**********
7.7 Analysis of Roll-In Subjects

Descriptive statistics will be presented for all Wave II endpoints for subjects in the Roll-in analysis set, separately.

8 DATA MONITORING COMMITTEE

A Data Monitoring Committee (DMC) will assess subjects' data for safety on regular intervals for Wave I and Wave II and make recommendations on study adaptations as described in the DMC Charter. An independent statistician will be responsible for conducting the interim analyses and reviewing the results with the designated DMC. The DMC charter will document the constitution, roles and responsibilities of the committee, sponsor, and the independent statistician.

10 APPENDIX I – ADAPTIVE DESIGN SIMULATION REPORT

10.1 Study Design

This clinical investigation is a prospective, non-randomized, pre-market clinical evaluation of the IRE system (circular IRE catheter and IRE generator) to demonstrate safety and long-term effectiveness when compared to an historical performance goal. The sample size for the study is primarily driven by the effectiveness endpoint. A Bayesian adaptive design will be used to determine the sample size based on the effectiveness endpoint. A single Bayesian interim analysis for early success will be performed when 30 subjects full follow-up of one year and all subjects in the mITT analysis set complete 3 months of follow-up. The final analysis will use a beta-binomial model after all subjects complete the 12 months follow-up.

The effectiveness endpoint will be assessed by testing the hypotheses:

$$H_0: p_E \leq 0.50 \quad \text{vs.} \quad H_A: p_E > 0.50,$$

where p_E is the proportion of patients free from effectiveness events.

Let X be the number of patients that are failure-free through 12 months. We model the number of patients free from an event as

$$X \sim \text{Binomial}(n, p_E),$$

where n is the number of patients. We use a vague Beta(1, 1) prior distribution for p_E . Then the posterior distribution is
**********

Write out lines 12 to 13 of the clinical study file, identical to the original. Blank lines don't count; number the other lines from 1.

$$X \sim \text{Binomial}(n, p_E),$$

where n is the number of patients. We use a vague Beta(1, 1) prior distribution for p_E . Then the posterior distribution is